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INDIA – HYDERABAD: Hyderabad Municipal Survey Map.





Extremely rare – no other examples traced – the authoritative city plan of Hyderabad created in the twilight days of Mir Osman Ali Khan’s transformative rule when the city was one of India’s leaders in urban planning and industrial modernization, the result of over a generation of ultra-advanced, continuously updated surveys made under the direction of the senior state engineer Faridoon Sohrabji Chenoy, published in Calcutta by the Survey of India. 


Photographic print by the Vandycke process, dissected into 16 sections and mounted upon original linen and folding into original blue cloth covers (Good, noticeable staining especially to lower part of upper half of map; some spotting to covers), 84 x 61.5 cm (33 x 24 inches).


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This extremely rare map – of which we cannot find any record – is nevertheless the authoritative official overview city plan of Hyderabad from a critical period.  It was made in 1941, in the run up to Indian Independence, being is an especially important record of urbanism, as it showcases the city following a transformative programme of modernization initiated by Hyderabad State’s visionary ruler Mir Osman Ali Khan.  The map is distilled from the work of the Hyderabad Municipal Survey, a three-decade long project to continuously map the entire city in ultra-large scale, making Hyderabad the best-mapped major urban area in all of India, if not Asia.  The map was made under the direction of the senior state engineer Faridoon Sohrabji Chenoy, who had directed the surveying programme for many years.

The map showcases what had recently been transformed into one of India’s most modern and well-organized major cities, with a recorded population of 466,896.  The map captures the unbanscape to a scale of 1,600 feet to an inch, and delineates every street and laneway (naming all major thoroughfares), labeling and outlining all key edifices, while depicting all salient features (rivers, tanks, tanks, parks, compounds, industrial estates, etc.), with all neighbourhoods noted.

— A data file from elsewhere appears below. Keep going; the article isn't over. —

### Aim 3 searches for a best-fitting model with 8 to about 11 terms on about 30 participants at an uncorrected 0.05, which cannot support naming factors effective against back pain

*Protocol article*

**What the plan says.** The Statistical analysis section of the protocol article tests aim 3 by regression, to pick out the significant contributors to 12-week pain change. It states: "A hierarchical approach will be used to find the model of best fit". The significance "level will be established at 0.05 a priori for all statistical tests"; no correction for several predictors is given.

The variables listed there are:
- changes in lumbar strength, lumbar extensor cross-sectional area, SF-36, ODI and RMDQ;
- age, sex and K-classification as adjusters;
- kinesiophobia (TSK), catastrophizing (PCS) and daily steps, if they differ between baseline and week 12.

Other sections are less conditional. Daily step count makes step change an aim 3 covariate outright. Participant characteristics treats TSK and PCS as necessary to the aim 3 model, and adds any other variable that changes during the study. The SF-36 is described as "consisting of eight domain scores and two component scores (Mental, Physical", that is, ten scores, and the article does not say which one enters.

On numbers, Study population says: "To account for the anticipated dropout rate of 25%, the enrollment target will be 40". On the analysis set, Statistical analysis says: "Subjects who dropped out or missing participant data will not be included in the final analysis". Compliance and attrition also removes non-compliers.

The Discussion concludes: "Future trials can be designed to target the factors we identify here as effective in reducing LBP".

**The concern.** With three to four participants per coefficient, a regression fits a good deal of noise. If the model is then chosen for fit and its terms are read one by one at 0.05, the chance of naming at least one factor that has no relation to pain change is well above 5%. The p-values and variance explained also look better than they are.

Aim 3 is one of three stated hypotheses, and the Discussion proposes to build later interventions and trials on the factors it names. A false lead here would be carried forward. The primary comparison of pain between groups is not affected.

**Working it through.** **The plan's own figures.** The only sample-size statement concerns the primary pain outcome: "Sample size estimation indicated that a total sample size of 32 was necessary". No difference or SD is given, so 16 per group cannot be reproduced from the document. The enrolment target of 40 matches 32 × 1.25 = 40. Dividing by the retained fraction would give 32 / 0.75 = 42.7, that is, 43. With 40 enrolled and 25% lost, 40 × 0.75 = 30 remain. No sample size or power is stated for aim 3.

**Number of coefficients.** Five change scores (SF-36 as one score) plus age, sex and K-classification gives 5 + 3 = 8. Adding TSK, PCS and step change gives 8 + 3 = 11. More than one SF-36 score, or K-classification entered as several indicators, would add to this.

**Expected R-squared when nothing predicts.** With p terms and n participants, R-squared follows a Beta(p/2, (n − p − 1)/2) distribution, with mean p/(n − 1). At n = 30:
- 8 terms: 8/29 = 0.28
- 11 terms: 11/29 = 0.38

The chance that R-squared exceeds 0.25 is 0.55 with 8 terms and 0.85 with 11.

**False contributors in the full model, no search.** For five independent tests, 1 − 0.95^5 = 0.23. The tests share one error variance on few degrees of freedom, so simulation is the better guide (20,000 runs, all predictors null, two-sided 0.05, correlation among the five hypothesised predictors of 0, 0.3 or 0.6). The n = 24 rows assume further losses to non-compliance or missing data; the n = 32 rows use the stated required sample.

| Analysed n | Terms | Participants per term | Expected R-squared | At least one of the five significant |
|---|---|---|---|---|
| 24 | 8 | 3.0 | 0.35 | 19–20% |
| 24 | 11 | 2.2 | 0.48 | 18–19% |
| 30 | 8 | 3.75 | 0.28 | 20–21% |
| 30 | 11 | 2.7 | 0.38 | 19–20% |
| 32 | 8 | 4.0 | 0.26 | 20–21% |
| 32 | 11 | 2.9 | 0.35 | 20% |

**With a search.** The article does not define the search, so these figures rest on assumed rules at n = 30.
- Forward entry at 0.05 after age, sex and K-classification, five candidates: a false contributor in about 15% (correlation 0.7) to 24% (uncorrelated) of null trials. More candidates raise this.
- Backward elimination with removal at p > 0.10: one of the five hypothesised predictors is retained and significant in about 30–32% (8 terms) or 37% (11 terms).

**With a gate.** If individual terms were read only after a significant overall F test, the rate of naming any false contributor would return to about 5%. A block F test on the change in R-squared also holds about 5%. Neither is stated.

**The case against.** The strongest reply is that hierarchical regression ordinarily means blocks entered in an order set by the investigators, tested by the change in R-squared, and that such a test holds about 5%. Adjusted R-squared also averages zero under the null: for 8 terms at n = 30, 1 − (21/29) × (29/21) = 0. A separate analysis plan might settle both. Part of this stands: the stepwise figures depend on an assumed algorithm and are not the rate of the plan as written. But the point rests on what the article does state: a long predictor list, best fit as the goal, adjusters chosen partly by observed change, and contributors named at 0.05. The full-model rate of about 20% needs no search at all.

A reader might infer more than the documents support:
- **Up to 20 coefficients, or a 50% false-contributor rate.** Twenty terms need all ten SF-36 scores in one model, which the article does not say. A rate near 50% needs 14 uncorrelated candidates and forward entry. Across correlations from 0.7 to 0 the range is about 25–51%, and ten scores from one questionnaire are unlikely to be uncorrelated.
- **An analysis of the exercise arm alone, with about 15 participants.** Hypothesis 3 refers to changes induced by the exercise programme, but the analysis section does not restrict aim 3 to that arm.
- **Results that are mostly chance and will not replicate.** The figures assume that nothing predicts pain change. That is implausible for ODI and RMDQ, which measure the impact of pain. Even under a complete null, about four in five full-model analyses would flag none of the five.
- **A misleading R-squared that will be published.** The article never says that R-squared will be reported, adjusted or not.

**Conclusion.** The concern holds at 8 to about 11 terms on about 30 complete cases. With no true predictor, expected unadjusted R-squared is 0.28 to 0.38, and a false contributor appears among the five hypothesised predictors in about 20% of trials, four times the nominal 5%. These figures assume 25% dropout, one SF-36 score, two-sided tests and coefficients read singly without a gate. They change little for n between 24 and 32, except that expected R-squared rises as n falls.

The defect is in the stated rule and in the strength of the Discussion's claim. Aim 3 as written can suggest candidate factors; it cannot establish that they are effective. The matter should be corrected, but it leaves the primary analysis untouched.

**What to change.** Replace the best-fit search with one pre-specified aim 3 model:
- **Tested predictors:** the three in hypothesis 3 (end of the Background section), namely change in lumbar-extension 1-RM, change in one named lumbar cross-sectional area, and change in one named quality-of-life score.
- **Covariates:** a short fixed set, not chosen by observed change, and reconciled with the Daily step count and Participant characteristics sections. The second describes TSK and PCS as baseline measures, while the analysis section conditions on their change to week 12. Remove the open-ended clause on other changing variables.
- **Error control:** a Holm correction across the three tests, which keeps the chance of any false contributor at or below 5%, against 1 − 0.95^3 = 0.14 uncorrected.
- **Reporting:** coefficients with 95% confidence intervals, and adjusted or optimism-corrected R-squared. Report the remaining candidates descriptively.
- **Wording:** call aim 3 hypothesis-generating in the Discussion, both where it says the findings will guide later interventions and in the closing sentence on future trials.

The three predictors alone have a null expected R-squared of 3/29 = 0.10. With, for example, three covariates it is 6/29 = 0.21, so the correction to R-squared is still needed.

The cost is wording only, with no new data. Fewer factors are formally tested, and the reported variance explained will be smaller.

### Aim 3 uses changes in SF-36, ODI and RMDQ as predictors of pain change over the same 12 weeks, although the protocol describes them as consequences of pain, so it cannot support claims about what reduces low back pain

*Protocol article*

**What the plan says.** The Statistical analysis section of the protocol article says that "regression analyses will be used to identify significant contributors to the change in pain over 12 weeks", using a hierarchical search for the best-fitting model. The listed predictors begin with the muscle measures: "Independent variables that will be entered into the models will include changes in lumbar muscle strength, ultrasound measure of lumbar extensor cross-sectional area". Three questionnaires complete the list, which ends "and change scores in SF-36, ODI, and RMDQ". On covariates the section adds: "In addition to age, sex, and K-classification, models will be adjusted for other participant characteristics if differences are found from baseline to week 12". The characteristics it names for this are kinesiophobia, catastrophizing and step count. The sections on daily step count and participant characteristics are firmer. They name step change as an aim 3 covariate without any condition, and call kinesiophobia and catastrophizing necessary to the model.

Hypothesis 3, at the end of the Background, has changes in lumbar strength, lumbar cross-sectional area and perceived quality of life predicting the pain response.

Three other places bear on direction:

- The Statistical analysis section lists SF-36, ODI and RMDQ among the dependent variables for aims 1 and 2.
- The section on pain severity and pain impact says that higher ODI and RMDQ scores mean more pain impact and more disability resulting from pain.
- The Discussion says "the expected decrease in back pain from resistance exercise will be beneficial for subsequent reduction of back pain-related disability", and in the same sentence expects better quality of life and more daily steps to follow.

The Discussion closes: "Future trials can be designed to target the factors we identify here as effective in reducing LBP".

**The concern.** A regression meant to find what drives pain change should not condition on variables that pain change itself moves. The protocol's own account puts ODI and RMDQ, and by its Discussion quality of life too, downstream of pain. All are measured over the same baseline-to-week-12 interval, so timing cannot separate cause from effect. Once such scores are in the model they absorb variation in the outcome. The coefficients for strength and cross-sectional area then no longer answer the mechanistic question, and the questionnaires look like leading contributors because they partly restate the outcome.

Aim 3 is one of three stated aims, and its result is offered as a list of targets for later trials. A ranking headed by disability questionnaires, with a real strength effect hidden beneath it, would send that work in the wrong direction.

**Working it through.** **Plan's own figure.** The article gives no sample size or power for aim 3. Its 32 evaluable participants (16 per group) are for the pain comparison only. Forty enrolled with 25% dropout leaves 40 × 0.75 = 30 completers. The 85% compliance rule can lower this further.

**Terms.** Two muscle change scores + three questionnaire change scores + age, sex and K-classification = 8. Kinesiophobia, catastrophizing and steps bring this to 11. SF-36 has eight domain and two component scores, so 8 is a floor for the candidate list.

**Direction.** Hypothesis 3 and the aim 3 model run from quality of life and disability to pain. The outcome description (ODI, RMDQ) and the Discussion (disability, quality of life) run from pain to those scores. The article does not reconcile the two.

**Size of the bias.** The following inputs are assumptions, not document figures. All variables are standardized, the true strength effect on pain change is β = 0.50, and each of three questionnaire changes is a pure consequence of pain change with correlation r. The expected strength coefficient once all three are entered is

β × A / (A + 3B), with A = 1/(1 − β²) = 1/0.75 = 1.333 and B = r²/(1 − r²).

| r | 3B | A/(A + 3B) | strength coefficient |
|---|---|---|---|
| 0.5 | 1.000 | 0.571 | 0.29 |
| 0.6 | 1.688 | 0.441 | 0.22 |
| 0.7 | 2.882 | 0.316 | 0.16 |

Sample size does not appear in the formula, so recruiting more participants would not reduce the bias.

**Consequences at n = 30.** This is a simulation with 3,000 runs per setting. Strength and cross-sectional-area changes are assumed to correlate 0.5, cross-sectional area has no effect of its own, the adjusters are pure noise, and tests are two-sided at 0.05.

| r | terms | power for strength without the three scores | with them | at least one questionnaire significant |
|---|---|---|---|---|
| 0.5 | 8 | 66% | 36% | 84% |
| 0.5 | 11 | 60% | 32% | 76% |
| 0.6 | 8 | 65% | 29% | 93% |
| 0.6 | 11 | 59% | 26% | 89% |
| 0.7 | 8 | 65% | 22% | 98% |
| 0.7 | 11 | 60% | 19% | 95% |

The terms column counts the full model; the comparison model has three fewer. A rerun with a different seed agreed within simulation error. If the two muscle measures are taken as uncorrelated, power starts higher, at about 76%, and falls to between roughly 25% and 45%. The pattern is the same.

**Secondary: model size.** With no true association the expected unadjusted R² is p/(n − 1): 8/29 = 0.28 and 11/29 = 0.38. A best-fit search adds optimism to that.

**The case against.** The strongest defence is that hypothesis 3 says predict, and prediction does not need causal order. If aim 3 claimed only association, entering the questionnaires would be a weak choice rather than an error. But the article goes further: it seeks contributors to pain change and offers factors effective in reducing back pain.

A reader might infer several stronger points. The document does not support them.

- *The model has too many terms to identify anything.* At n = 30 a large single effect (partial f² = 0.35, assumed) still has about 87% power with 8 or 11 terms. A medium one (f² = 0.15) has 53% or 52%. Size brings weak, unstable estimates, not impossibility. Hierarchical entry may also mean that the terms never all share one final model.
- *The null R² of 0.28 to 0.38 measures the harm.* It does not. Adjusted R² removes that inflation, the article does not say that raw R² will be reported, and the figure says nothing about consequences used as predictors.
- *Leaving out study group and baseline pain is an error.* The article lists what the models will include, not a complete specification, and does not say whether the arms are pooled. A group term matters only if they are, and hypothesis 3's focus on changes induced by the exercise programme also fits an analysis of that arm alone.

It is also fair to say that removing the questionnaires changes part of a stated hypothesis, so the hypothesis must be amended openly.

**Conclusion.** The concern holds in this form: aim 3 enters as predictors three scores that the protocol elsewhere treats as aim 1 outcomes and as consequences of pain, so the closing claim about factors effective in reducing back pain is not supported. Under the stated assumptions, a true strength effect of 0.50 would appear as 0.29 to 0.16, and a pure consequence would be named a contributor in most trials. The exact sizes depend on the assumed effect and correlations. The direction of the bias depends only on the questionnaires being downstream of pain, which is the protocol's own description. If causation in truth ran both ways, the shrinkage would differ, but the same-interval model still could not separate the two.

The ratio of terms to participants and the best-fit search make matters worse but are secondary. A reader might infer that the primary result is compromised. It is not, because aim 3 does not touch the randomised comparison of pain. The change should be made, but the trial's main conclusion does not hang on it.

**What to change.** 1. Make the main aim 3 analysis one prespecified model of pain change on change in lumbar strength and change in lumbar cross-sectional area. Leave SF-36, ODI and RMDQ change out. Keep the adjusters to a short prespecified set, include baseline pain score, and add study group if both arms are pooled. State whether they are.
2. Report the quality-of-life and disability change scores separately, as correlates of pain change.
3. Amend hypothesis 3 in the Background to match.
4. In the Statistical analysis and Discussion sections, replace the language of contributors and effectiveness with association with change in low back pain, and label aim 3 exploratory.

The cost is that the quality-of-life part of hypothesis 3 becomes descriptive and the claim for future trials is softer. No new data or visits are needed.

The old city is shown envoloped by its ancient walls, and lies to the south of the Musi River, while the various neighbourhoods and suburbs reach out in all directions.  The ‘Reference’, in the lower right corner, proves the symbols used throughout to identify Municipal Boundaries, Cantonment Boundaries, Railways Lines, City Walls, Roads, Cart Tracks, Tanks (reservoirs), Nalas (canals), Contours, Gardens, Post Offices, Telegraph Offices, Chaukis (markets) and Police Stations.  The box in the upper right identifies all of the cities 18 ‘areas’ by name, indicated by number.

Within the walled Old City are the newly constructed City Hall, College and High Court, lining the quay along the Musi River, while to the south is the old ‘Chouk’ (market), near the ‘Macca Masjid’ (Mecca Mosque) and the ‘Ch. Minar’ (referring to the ‘Charminar’, the incredible late 16th century architectural wonder with four minarets, often considered the symbol of the city).  Beyond the walls, to the south are the affluent suburbs featuring the ‘Jahannuma’ and ‘Falakhnuma’ Palaces, the latter today being a five-star hotel.  The ‘Racecourse, perhaps the city’s greatest social scene, is located to the eastern side of city, just south of the river.

Across the Musi River is the ‘O.G. Hospital’ referring to the Osamaniya General Hospital, one of India’s leading medical centres.  Further to the north is the government district with the ‘Central Secretariat’ and further still is the large ‘Husain Sagar’ Lake, the site of a great industrial zone, as well as the Mint, the British Resident’s Estate and the ‘Nizamiya Observatory’ (to the northwest).  The map pictures many newly developed neighbourhoods, built on rational plans, that replaced former slums, while many parks and gardens and features ‘Health Camps’ (facilities to combat cholera and plague).  Notably, the two main rail lines are shown to enter the city from the north and the south, with the map showing the various stations.